CRYPTIC

2.5 out of 10

Release Date: 1st February 2016 (DVD Premiere)

Director: Freddie Hutton-Mills & Bart Ruspoli (Genesis / World War Dead)

Cast: Ed Stoppard, Ray Panthaki, Daniel Feuerriegel, Philip Barantini, Ben Shafik, Sally Leonard, Jerry Anderson with Vas Blackwood and Robert Glenister

Writer: Freddie Hutton-Mills & Bart Ruspoli

Trailer: CRYPTIC

930x392-banner-image_cryptic-poster

I doubt the makers of Cryptic have heard of Harold Pinter. The set-up is vaguely Pinter-esque or even Beckett-ian, what with the optulet of London gangsters holed up in a single room (a crypt in this case) awaiting a fate unbeknownst to all of them. Instead we have a ropey homage to Reservoir Dogs and From Dusk ‘Till Dawn and Marley and Me.

The trailer makes this look vaguely promising but once the script reveals its utter ineptitude the actors promptly fall down the hole one after the other. Its a pile up of bad acting and a unspeakably unfunny and arch script, that’s in turn basic and indecipherable.

Six gangsters, a passing junkie and a lawyer are all summoned to a crypt to guard a coffin. Meanwhile, some of the gangsters are embroiled in a murder/rape of a girl at their boss’ nightclub (or something).  Over recent weeks since the girl’s death several of the mobster’s associates have gone missing or turned up dead. Rumour has it a vampire is to blame. Cryptic or what? More like Choc Dip. Oh yeah, and what’s in the coffin? Can you guess? Well, I wish it had been a refund.

A handful of indie stalwarts submit very uneven performances – take a bow Ray Panthaki (WORLD WAR DEAD) and Vas Blackwood (CREEP). Ed Stoppard (JOY DIVISION), usually so reliable can’t convince as the suave gang banker, Sexy Steve Stevens. He has the lion’s share of the bad dialogue. His character is supposed to be the intelligent, tactical one, but his lack of smarts betrays the lack of smarts in the filmmakers themselves. Fun scenes and potentially funny lines are miss timed or strangled in the delivery.  The outcome is a disappointment as it’s botched and fumbled in the execution. Much like this directing duo’s last film (which I think was made later than Cryptic), World War Dead, this feels too rushed and scrappy around the edges.  Subtitles or a better sound mix would also have helped as some actors were aided by the small – one room set and others weren’t. Plot-holes abound too. 8 people in a small room fail to find a door leading to another room for over an hour… I’ll leave you to spot the rest.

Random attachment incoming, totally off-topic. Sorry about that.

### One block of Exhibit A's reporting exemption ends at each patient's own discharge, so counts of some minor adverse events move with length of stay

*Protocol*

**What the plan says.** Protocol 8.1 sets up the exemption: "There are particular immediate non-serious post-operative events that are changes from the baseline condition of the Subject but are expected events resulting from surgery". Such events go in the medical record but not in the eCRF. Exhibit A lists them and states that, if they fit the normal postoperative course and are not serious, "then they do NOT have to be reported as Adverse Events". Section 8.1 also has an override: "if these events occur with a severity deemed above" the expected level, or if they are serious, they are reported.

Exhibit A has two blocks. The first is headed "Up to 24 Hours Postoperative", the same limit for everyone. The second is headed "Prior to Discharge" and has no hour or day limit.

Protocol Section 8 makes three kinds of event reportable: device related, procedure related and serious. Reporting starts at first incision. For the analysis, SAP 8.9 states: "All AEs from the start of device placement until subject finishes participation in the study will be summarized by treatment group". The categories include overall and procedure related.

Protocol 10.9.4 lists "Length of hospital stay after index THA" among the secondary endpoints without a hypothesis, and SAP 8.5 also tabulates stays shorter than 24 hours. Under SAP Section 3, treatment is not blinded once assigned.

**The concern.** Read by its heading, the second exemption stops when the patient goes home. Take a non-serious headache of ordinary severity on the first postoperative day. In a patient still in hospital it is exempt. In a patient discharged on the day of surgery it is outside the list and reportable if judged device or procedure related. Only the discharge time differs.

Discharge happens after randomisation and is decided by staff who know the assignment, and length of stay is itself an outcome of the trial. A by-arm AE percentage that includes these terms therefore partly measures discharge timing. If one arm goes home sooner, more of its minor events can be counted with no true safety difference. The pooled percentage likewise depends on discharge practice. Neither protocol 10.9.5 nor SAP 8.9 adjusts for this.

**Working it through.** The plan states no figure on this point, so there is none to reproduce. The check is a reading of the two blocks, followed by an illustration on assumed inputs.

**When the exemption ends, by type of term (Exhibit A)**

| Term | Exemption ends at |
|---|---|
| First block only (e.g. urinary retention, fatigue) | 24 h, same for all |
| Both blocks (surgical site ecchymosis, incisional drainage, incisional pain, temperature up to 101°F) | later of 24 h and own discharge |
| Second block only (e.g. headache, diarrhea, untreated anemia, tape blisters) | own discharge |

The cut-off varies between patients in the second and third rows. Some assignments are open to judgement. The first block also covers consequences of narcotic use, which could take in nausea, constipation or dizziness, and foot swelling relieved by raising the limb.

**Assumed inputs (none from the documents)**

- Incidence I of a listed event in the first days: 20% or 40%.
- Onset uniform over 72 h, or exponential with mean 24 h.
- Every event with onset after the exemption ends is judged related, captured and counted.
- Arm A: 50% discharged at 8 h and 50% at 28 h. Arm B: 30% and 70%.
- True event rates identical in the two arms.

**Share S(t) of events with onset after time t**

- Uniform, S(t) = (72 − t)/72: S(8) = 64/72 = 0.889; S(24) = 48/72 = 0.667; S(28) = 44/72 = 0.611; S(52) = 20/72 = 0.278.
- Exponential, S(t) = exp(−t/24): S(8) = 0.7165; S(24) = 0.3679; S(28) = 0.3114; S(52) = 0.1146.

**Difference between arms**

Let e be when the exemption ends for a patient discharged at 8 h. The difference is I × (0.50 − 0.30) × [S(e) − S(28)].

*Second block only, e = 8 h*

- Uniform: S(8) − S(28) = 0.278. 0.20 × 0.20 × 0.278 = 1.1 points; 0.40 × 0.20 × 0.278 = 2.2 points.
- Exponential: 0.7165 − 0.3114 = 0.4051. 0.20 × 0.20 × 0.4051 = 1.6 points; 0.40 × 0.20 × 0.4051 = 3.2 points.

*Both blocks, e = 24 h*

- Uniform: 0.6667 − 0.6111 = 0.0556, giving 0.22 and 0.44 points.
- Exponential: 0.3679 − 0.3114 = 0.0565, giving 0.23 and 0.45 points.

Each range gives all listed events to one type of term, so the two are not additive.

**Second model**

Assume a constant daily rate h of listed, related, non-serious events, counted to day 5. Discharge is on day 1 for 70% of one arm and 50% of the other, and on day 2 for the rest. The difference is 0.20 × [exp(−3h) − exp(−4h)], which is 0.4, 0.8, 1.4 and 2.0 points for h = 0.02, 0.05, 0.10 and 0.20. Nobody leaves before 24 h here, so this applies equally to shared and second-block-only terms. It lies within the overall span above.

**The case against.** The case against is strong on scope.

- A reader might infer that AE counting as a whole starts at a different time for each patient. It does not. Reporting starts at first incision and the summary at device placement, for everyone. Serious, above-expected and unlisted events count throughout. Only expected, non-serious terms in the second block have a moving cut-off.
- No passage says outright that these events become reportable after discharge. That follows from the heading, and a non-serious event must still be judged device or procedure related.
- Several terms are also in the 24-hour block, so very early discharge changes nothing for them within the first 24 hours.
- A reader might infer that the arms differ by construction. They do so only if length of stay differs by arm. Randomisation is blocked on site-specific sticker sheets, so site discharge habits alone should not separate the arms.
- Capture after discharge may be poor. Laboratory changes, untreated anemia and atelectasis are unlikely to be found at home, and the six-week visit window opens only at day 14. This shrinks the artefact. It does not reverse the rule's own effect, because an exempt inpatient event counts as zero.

2.5 out of 10 – SPOILER ALERT – Cryptic is energetic but it squanders any good will by being a cheap skate in all areas. Even the big draw is a flop. It must be the first vampire movie ever to not be a vampire movie.

Second review by Matt ‘Fangs’ Usher below

WHAT HAVE I SEEN THAT ACTOR IN BEFORE?

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One thought on “CRYPTIC

  1. Review by Matt Usher

    I can see how this might have sounded good (momentarily) at the producers’ first meeting:

    ‘I’ve got a cool idea for a vampire film with a twist!’
    ‘Cool. Let’s hear it.’
    ‘It’s set in a crypt, where eight criminal villains are gathered for a non-specified mission which involves guarding a mysterious coffin.’
    ‘What’s in the coffin?’
    ‘That’s the big mystery. No-one knows. One of the crooks has bought a vampire-slaying kit over the internet but he’s not sure whether it’s in the crypt or not.’
    ‘Did he use Yodel?’
    ‘Anyway, they’re picked off one by one, and they realise one of their number may be a vampire serial killer.’
    ‘Cool. Well, when I say cool I mean that’s preposterously stupid but might make for an entertaining no-brain-lots-of-popcorn-film. What’s the twist?’
    ‘There’s no vampire.’
    ‘That’s cool. Well, when I say cool …’
    ‘And there’s no serial killer.’
    ‘OK, that’s … yes, that’s um … So who does all the killing?’
    ‘They turn on each other, one person pretends to be a vampire, someone else goes nuts and kills someone accidentally and so on.’
    ‘Cool. I guess.’
    ‘But it’s all orchestrated by a master-manipulator.’
    ‘Cool. How does that work?’
    ‘He inveigles his way into the crypt through a door no-one else notices and um…’
    ‘Does he surreptitiously play the gangsters off against each other?’
    ‘No, he just sort of … watches.’
    ‘Like the mysterious Watcher characters in Doctor Who or Buffy or Marvel comics?’
    ‘No, just like someone standing there, watching.’
    ‘Cool. Well, when I say cool …’

    Et cetera.